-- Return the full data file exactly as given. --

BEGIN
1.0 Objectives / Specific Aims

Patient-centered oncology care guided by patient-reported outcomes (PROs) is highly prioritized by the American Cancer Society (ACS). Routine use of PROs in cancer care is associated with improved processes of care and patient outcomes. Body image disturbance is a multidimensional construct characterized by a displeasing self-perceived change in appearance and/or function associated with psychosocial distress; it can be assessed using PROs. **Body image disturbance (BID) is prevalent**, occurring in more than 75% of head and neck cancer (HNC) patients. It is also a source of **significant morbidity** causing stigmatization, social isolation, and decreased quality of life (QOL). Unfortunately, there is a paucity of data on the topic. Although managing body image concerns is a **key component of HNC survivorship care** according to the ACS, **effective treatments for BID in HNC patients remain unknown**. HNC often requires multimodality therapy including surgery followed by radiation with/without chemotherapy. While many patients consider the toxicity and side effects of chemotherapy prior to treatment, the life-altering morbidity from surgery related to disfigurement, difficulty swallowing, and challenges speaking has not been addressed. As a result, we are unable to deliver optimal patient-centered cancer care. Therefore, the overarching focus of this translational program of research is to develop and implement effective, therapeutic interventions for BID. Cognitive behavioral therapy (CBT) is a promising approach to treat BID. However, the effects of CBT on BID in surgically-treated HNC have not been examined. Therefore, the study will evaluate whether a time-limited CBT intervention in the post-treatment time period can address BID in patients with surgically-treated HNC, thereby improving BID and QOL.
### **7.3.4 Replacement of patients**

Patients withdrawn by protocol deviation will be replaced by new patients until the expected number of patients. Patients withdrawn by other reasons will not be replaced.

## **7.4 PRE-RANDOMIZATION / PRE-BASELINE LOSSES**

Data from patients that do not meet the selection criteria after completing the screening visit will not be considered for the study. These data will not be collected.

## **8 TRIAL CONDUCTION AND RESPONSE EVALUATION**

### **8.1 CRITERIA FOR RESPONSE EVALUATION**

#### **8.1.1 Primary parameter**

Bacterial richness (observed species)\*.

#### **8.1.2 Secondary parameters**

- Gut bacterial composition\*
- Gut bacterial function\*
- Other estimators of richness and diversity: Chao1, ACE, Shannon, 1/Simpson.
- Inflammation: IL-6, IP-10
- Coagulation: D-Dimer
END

1.0 Objectives / Specific Aims

Patient-centered oncology care guided by patient-reported outcomes (PROs) is highly prioritized by the American Cancer Society (ACS). Routine use of PROs in cancer care is associated with improved processes of care and patient outcomes. Body image disturbance is a multidimensional construct characterized by a displeasing self-perceived change in appearance and/or function associated with psychosocial distress; it can be assessed using PROs. **Body image disturbance (BID) is prevalent**, occurring in more than 75% of head and neck cancer (HNC) patients. It is also a source of **significant morbidity** causing stigmatization, social isolation, and decreased quality of life (QOL). Unfortunately, there is a paucity of data on the topic. Although managing body image concerns is a **key component of HNC survivorship care** according to the ACS, **effective treatments for BID in HNC patients remain unknown**. HNC often requires multimodality therapy including surgery followed by radiation with/without chemotherapy. While many patients consider the toxicity and side effects of chemotherapy prior to treatment, the life-altering morbidity from surgery related to disfigurement, difficulty swallowing, and challenges speaking has not been addressed. As a result, we are unable to deliver optimal patient-centered cancer care. Therefore, the overarching focus of this translational program of research is to develop and implement effective, therapeutic interventions for BID. Cognitive behavioral therapy (CBT) is a promising approach to treat BID. However, the effects of CBT on BID in surgically-treated HNC have not been examined. Therefore, the study will evaluate whether a time-limited CBT intervention in the post-treatment time period can address BID in patients with surgically-treated HNC, thereby improving BID and QOL.
### **7.3.4 Replacement of patients**

Patients withdrawn by protocol deviation will be replaced by new patients until the expected number of patients. Patients withdrawn by other reasons will not be replaced.

## **7.4 PRE-RANDOMIZATION / PRE-BASELINE LOSSES**

Data from patients that do not meet the selection criteria after completing the screening visit will not be considered for the study. These data will not be collected.

## **8 TRIAL CONDUCTION AND RESPONSE EVALUATION**

### **8.1 CRITERIA FOR RESPONSE EVALUATION**

#### **8.1.1 Primary parameter**

Bacterial richness (observed species)\*.

#### **8.1.2 Secondary parameters**

- Gut bacterial composition\*
- Gut bacterial function\*
- Other estimators of richness and diversity: Chao1, ACE, Shannon, 1/Simpson.
- Inflammation: IL-6, IP-10
- Coagulation: D-Dimer